At 21, Brad Cran, publisher of Smoking Lung, a series of seven chap books featuring the west coast's best young writers, remembers sleeping through a fiction final and fearfully realizing he had to take Lorna Crozier's poetry class. When he went to her, announcing failure before he began, she pointed him in the direction of Purdy and it changed his direction as a writer.

"I had never really read poetry. I grew up in (the suburbs), not really thinking of poetry. There was no real role model so I just never thought about it. And then I read Purdy. His writing opened my mind and made me realize that there was room for masculinity in poetry."

Cran had his introduction to poetry through Purdy and today works at publishing personally crafted literary journals, chap books and zines, filling a commonly talked about void in the voice of Canada created by the domination of large American publishing houses. Cran, like most of the best Canadian poets before him including Purdy, realizes this glut and publishes small, staying true to his own Canadian vision of poetry and literature.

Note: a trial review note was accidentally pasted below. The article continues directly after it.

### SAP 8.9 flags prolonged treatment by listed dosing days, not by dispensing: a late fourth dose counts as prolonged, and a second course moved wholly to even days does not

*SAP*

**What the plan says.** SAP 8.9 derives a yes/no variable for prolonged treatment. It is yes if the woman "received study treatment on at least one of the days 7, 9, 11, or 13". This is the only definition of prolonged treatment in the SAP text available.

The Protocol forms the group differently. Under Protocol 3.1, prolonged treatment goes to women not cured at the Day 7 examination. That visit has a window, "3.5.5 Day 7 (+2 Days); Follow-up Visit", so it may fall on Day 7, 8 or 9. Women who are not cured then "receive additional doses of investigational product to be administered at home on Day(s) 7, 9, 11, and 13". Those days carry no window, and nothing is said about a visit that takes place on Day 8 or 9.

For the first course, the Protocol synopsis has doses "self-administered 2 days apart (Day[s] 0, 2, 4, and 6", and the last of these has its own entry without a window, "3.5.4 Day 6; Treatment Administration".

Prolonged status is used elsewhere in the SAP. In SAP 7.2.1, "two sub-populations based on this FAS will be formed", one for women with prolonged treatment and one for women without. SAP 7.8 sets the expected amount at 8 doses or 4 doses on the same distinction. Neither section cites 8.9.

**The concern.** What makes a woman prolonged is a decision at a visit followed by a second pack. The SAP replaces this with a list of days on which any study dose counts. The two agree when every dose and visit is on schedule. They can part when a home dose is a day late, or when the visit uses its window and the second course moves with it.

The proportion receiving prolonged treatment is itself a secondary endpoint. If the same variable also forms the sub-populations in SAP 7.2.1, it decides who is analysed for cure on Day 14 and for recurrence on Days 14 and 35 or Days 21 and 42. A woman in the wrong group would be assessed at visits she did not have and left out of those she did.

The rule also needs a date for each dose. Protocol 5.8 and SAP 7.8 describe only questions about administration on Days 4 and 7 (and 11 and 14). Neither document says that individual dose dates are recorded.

Purdy mourned the transformation of Canada into an American outpost, butwas active in pushing his own politics of discontent. The New Romans, ananthology of Canadian writers, ranging from Farley Mowatt and Margaret Laurence to Eric Nicol and Dorothy Livesay, was published shortly after Purdy won the Governor General's award in 1965, right at the precipice of his influence as a poet. It was aimed at getting Canadian views about America in to the open.

In the introduction to the book Purdy challenges, "I happen to think thatit is already too late. Therefore, all this book may do is register a sullen protest, a belated yap from a captive dog. It will scarcely raise more than an eyebrow on the big real estate dealers in Ottawa who have sold this country down the river to the Americans for the last thirty years."